Norco’s aims for the Torrent FS+ are “Conquer gnarly root sections, float over rock gardens and claw up steep, loose technical climbs with ease.” Did Norco achieve this? I say yes. The small bump compliance of the DVO fork mixed with the large contact patch of the tyres and stable geometry means gnarly root sections are handled with ease. Rock gardens are literally floated over, as the 2.8 inch tyres provide plenty of cushioning and the planted feel of the Torrent inspires confidence. And the up? Well a key word in their description is ‘claw’ up, and you really do claw. You don’t claw fast, the bike is close to 16kg, but if you have the power, the Plus-size tyres and comfortable geometry lets you climb up just about anything. So as Edwin Starr said, ‘What is it good for?’ I think exactly what it is marketed as, an aggressive all mountain bike you can ride anywhere and do anything on.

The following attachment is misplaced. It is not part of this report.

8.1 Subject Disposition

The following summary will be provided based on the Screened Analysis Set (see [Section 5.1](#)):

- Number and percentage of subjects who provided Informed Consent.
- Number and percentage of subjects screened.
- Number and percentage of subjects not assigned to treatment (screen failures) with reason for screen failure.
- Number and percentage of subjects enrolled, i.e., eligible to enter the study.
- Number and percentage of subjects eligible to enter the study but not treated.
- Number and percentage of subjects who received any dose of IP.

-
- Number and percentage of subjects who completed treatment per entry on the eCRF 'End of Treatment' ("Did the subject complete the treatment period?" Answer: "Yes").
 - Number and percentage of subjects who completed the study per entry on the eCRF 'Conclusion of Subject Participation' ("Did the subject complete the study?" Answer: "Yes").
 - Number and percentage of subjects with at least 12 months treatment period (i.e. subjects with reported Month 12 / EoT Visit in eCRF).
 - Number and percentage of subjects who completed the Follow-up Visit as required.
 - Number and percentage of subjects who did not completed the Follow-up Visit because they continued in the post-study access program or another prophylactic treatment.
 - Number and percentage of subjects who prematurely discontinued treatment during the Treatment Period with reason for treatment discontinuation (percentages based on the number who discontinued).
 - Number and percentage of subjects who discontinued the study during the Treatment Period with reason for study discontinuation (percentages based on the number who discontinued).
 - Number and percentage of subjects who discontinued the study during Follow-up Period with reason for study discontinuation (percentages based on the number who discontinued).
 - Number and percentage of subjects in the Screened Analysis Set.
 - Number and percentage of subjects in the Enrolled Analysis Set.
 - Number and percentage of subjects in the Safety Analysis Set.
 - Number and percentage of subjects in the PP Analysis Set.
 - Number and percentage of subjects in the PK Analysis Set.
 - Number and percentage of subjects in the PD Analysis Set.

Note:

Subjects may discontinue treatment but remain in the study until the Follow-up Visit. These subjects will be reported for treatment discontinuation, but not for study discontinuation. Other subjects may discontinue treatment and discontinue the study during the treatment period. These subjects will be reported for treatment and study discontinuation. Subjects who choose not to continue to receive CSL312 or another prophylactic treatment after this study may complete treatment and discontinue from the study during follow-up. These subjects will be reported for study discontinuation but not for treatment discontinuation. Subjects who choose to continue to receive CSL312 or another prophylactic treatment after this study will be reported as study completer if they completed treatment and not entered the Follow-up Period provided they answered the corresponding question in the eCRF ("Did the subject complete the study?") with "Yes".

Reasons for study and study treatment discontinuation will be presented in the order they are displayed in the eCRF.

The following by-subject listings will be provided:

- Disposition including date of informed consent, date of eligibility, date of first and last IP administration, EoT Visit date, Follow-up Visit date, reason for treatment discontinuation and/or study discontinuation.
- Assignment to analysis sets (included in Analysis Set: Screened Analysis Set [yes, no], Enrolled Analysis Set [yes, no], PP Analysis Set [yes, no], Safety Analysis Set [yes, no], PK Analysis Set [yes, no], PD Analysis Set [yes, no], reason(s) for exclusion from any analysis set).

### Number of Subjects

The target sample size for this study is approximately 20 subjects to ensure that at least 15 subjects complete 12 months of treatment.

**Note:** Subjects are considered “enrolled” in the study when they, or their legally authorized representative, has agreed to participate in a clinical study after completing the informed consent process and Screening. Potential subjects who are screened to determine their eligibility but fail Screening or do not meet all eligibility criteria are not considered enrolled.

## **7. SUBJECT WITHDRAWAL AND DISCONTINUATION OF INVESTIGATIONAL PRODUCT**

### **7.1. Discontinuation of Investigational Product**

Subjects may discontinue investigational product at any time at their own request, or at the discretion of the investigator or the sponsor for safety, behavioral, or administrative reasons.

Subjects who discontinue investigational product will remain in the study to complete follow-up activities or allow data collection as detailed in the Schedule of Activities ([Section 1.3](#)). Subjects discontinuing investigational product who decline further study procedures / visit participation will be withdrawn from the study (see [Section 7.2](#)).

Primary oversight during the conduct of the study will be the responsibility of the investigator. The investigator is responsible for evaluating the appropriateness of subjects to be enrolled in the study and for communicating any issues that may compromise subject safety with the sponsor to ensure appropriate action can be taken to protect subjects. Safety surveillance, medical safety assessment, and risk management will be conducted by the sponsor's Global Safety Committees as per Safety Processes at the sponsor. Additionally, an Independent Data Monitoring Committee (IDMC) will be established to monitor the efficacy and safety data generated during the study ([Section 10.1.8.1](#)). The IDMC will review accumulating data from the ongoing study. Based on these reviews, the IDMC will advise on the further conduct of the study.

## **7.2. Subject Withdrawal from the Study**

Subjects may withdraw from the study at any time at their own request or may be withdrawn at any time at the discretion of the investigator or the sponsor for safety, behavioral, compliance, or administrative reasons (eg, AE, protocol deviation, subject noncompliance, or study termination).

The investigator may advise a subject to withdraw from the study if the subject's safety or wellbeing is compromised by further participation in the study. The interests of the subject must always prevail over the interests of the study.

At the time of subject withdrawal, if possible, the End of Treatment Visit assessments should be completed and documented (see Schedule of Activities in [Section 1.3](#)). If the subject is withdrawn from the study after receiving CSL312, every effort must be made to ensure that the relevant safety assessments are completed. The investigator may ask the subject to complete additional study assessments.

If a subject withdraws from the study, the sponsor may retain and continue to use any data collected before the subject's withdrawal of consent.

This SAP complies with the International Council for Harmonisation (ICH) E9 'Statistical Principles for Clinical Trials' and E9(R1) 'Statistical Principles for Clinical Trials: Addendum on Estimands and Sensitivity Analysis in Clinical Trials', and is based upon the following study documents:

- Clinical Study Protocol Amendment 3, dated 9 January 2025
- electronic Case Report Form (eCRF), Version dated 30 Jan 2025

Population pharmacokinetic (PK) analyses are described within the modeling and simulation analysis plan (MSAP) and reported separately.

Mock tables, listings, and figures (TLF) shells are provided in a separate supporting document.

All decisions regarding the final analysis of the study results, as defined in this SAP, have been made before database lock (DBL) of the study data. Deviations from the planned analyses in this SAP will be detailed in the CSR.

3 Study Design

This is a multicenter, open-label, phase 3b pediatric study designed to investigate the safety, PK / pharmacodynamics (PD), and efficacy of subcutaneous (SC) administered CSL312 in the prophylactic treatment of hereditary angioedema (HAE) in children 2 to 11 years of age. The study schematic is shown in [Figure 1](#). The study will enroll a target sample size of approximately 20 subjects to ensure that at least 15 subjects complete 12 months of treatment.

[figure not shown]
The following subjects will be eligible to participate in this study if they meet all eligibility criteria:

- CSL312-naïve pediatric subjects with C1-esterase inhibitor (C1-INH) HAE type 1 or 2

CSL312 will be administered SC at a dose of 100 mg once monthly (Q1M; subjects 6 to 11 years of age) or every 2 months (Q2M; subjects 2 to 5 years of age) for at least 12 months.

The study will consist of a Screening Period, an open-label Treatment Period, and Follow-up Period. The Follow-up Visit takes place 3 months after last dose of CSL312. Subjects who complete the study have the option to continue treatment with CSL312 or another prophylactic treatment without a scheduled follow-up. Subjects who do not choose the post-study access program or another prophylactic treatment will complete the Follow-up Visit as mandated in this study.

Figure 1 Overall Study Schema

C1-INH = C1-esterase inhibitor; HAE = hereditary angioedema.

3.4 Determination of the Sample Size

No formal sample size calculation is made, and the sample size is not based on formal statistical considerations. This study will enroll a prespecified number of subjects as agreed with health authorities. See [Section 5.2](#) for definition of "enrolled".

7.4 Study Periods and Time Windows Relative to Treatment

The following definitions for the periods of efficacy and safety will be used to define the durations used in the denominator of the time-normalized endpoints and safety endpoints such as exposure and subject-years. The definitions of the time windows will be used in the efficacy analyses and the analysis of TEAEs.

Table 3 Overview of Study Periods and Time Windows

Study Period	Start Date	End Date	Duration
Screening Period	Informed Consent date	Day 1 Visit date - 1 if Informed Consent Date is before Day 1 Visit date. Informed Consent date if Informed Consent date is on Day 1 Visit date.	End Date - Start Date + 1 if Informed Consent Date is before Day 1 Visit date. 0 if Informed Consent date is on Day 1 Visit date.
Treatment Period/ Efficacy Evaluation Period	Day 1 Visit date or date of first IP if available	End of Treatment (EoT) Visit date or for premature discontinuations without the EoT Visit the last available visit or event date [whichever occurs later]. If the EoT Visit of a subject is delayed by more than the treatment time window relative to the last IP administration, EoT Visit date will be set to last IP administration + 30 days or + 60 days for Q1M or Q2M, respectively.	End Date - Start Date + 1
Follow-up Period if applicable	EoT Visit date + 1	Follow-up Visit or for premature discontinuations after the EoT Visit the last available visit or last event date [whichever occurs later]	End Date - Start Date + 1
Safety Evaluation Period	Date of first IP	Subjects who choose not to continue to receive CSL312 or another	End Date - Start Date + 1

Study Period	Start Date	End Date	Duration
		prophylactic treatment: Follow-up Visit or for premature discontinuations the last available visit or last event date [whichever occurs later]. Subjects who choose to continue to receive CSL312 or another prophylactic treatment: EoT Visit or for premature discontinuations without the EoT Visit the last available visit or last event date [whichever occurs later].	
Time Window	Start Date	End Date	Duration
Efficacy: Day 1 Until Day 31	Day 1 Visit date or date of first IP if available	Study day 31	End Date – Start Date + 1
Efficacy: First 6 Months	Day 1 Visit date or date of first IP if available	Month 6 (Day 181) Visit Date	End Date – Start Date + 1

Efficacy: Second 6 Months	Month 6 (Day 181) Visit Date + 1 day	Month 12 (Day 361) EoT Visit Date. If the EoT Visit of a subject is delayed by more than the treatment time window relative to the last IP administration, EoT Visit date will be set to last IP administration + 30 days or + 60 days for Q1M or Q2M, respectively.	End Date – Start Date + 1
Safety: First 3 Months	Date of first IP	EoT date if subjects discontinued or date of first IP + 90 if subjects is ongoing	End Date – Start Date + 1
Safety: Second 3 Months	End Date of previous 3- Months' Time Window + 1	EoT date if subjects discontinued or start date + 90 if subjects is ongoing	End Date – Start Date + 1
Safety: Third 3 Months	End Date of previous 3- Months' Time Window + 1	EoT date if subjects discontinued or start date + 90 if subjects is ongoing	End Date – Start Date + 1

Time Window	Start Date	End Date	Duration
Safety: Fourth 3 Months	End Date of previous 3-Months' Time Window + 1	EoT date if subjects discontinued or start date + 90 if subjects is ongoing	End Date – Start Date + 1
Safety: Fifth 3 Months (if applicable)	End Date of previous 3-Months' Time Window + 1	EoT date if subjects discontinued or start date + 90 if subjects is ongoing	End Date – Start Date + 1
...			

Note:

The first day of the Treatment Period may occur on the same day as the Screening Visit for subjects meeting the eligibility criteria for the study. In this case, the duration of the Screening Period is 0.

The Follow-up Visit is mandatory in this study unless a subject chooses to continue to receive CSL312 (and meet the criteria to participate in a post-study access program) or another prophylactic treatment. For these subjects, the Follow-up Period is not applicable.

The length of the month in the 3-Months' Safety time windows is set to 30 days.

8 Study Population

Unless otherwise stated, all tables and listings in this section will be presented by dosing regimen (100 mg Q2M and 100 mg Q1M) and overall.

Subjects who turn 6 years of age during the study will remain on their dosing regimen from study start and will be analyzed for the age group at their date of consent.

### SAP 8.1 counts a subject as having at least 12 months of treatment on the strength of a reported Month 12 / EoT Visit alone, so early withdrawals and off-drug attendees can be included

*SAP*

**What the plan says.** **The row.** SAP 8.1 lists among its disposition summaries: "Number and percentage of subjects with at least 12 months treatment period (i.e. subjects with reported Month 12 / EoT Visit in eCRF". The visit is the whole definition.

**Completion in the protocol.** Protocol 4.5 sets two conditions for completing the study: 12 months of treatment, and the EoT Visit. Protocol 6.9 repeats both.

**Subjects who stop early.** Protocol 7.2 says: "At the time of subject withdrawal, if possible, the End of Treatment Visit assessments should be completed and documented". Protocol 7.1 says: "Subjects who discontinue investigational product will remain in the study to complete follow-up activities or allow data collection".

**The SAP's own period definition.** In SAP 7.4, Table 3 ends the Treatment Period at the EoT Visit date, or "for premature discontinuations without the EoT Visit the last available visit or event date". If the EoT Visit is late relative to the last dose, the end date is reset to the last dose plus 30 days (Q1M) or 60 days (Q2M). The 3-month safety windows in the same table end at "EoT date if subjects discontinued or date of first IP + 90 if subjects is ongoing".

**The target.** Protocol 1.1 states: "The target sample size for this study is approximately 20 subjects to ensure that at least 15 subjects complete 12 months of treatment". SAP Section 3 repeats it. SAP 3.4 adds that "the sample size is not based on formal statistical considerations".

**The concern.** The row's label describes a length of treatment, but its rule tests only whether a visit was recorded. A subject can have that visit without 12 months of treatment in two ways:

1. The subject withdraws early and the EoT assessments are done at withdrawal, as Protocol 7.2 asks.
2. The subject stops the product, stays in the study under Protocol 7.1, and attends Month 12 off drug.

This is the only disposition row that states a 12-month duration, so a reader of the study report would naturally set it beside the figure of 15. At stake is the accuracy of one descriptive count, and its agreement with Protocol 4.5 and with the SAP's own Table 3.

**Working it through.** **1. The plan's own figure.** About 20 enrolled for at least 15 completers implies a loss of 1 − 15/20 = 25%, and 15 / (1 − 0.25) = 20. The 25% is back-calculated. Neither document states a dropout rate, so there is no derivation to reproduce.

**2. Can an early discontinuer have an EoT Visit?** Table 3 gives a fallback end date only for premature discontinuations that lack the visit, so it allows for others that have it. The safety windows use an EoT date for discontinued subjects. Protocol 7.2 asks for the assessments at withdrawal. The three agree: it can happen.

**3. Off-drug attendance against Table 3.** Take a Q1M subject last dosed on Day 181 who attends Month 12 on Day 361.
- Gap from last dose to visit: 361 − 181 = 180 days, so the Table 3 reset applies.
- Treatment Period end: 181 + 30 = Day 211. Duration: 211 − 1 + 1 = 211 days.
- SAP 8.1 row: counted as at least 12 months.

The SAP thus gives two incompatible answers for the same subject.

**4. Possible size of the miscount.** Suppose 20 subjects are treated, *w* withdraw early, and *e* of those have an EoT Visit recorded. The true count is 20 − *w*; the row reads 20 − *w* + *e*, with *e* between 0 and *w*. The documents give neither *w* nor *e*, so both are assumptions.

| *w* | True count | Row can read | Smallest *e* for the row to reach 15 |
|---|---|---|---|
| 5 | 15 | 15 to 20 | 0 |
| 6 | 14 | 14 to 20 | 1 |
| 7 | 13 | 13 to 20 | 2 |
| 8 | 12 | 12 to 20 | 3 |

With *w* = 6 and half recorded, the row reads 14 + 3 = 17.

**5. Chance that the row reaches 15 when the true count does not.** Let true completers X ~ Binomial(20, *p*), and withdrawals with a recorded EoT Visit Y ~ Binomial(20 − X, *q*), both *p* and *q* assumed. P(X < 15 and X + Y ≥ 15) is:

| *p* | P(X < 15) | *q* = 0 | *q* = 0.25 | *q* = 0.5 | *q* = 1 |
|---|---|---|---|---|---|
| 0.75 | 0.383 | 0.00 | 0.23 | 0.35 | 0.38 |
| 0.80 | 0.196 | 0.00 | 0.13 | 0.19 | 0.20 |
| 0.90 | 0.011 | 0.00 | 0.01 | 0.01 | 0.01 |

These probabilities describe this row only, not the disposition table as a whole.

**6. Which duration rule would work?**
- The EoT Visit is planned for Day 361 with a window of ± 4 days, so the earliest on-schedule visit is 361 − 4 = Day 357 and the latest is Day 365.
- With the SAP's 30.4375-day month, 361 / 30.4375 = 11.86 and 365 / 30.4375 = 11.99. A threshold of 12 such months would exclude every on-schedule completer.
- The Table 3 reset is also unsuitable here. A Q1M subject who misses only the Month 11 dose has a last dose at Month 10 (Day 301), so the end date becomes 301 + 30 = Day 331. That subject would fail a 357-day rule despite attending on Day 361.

Model Torrent FS+ A7.1
Weight15.8kg (as tested)
Ride large and in charge, anywhere you want to go, on the F@R - SE Bikes
During recent weeks at Suttons Bay Bikes we received our fat bike fleet! The new models for the year we received included bikes from Surly, Cogburn, LaMere, and Fuji. Perhaps the most impressive bike found in this lineup came from Fuji's BMX brand SE Bikes. The F@R (pronounced "fatter") is the first delve SE Bikes has made into the rapidly growing fat bike market. With the recent boom in fat bike popularity, we have seen a transition from steel frames to both aluminum and carbon, saving weight and enhancing ride quality. The F@R is no exception to this trend as it is built around a double butted alloy frameset. Designed with a front hub spacing of 135mm and a rear spacing of 190mm the F@R comes stock with 4.7" Vee Bulldozer tires (72 tpi) on 93mm rims, a similar setup to that of the Specialized Fatboy models. With rims this wide and a set of 5" tires this bike begs to float over fresh powder. In fact these tires were among the lightest 5" tires we have seen to date weighing in at 1339 grams, undercutting that of the much praised Dillinger 5 by over 150 grams. Complimenting the frame, the bike comes with a mix of Shimano Deore and SRAM X-7 components stopped only by a pair of Shimano hydraulic disc brakes. This is where the bike shines in comparison to the similarly priced offering from Specialized and even Trek's Farley. However, one can talk specs and components all day, the real proof is in a test ride.